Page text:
Rur. a great deal or amount. (Usually used to answer the question, "How much do you love me?") Mary: How much do you love me? Tom: A bushel and a peck and some in a gourd. We knew that Grandpa loved us a bushel and a peck.
If that don't beat a pig a-pecking!
Rur. That's amazing! Tom: A Republican won the Senate seat! Jane: If that don't beat a pig a-pecking! Mary: Jim lost twenty pounds in one month. Charlie: If that don't beat a pig a-pecking!
peck at something
1. Lit. [for a bird] to poke someone or something with its beak. The bird pecked at the ground, snatching up the ants. I tried to hold on to the bird but it pecked at me hard.
2. Fig. [for someone] to eat just a little bit of something, being as picky as a bird. Are you well, Betty? You are just pecking at your food. Please don't peck at your food. You should eat everything.
peck something up
[for a bird] to eat something up by pecking at it. The chickens pecked all the grain up. The birds pecked up the grain.
You have to eat a peck of dirt before you die.
Prov. No one can escape eating a certain amount of dirt on his or her food.; Everyone must endure a number of unpleasant things in his or her lifetime. (Often said to console someone who has eaten some dirt or had to endure something unpleasant.) Ellen: Oh, no! I forgot to wash this apple before I took a bite out of it. Fred: You have to eat a peck of dirt before you die.
The hierarchy of authority in a group, as in On a space mission, the astronauts have a definite pecking order. This expression, invented in the 1920s by biologists who discovered that domestic poultry maintain such a hierarchy with one bird pecking another of lower status, was transferred to human behavior in the 1950s.
the pecking order
COMMON The pecking order in a group is the order of importance of the people or things within that group. Offices came in 29 sizes, according to your place in the company's pecking order. The British Medical Association issued a warning that doctors may be forced to draw up a pecking order of operations. Note: When groups of hens are kept together, a `pecking order' tends to form. This means that a stronger bird can peck a weaker bird without being pecked in return.
pecking ordera hierarchy of status observed among a group of people or animals.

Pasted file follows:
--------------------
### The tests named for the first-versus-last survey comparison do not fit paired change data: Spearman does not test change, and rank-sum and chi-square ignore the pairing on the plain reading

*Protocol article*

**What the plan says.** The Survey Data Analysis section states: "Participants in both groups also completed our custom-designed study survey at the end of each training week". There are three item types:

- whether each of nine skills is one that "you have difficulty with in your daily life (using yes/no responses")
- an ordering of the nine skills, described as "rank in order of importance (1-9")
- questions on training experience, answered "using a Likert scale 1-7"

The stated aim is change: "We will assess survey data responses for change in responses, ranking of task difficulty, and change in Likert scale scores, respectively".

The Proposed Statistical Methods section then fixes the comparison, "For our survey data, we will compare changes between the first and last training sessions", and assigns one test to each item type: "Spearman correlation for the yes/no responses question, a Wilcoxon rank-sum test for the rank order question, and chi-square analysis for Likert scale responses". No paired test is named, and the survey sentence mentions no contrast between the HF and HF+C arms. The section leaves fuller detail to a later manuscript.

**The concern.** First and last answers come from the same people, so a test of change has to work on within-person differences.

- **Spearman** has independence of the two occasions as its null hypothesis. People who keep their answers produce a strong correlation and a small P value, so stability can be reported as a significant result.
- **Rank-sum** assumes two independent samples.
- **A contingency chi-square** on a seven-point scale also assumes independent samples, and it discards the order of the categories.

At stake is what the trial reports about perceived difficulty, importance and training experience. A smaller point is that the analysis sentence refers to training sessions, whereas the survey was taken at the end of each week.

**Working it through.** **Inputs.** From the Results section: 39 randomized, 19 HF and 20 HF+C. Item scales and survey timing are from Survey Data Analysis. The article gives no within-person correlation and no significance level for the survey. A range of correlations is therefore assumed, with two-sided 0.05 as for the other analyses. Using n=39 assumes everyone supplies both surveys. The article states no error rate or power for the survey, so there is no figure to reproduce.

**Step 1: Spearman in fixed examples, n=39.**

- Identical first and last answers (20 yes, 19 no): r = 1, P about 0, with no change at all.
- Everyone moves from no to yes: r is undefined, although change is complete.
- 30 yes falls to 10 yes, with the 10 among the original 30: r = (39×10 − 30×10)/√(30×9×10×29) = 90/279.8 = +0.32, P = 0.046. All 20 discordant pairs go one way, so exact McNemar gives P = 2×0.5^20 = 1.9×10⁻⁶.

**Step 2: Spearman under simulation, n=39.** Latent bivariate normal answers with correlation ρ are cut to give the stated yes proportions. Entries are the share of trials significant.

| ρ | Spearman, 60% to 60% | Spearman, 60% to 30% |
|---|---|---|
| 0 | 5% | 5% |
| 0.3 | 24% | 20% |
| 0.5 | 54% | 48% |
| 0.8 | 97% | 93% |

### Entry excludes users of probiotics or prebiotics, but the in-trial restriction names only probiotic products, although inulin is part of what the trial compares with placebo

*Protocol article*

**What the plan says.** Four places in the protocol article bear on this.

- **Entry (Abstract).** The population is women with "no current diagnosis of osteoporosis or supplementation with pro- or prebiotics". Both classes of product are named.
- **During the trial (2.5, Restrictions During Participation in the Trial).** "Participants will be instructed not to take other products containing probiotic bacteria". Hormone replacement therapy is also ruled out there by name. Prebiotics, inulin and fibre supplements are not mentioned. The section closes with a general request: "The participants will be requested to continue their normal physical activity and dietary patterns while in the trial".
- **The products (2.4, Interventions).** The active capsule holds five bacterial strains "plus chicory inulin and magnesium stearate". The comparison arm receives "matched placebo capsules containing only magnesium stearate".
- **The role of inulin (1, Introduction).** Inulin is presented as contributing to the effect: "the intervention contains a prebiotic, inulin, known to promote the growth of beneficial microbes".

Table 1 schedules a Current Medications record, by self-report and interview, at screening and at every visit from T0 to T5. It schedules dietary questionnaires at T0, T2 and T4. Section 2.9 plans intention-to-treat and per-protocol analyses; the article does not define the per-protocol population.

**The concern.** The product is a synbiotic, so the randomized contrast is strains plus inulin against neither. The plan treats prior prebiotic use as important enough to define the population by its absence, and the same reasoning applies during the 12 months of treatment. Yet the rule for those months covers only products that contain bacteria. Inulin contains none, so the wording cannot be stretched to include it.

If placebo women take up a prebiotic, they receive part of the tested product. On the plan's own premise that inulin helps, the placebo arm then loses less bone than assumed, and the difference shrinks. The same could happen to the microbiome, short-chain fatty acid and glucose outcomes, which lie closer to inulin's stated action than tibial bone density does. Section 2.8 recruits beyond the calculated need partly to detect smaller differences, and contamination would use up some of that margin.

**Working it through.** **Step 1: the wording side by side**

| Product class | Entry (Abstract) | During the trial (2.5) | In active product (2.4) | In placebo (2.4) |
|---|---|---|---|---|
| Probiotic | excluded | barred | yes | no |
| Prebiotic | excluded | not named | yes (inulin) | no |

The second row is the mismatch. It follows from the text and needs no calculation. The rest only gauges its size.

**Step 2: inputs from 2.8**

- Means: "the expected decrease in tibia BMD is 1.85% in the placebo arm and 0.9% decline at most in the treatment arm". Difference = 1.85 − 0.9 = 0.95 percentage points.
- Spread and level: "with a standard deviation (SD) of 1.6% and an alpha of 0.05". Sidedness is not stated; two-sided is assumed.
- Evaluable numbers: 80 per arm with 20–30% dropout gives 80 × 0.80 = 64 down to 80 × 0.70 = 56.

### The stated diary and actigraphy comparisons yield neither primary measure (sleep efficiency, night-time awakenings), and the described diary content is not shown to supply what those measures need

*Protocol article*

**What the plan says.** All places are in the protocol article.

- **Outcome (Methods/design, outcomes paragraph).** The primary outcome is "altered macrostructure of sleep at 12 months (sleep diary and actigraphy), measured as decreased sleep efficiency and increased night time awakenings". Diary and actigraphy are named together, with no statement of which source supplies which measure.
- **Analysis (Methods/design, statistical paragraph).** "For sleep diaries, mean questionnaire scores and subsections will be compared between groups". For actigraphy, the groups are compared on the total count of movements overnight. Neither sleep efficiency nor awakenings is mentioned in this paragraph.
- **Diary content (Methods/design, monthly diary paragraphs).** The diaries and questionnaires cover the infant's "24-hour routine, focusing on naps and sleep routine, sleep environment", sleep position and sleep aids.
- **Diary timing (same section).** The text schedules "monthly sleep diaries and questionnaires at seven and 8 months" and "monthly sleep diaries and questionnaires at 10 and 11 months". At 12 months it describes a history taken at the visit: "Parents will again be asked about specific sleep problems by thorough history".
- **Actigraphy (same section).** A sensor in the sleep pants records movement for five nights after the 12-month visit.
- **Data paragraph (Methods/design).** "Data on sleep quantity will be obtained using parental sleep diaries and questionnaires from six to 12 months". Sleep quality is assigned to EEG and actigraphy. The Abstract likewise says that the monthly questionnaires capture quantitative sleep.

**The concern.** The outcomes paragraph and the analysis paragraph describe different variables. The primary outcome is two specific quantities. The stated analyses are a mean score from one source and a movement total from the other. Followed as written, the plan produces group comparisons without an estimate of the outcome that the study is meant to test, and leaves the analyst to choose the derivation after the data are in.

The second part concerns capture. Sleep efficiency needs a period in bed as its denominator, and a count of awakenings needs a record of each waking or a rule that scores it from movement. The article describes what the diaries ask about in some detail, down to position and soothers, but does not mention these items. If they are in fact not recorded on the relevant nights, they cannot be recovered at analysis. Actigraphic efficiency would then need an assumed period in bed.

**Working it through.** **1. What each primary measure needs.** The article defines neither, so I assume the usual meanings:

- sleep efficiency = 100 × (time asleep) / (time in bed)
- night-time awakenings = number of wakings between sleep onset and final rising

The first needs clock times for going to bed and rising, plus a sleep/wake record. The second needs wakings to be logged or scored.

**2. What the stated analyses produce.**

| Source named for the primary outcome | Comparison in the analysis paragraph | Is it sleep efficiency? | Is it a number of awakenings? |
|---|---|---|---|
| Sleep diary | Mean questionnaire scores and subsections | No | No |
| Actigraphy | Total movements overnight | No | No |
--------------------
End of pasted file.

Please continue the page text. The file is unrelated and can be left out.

The expression originally referred literally to chickens and other birds, the more dominant of which in a group get to feed before the others.
a/the ˈpecking order(informal, often humorous) the way a group is organized, with some members being more important or powerful than others: You don’t get a company car unless you’re pretty high up in the pecking order.This expression was first used by a scientist in the 1920s after studying groups of birds; he noticed there was an order when birds were feeding, with the strongest birds eating first.
To eat something unenthusiastically by taking small bites: The sullen child only pecked at his carrots.
To remove something by pecking: The birds pecked the worms out of the apples. The vultures pecked out the dead rabbit's innards.
pecksand pecs and pects (pɛk(t)s)
n. the pectoral muscles. (From weightlifting and bodybuilding.) Look at the pecks on that guy!
The hierarchy of authority in a group. The term was invented by biologists in the 1920s to characterize the behavior of hens, who established their barnyard authority by one bird pecking another of lower status. It was transferred to human behavior in the mid-1900s. Lawrence Durrell maintained, “There is a pecking order among diplomats as there is among poultry” (Justine, 1957).
Peck's bad boy
A mischief maker. “Peck's Bad Boy'' was the nickname of Hennery, a character created by 19th-century newspaperman George Wilbur Peck. Hennery played pranks on friends, neighbors, and especially his alcoholic father. These stories were later compiled into books, and the character of Hennery appeared in a number of early motion pictures. The phrase “Peck's bad boy'' was applied to someone, usually a youngster, whose impish behavior plagued those around him.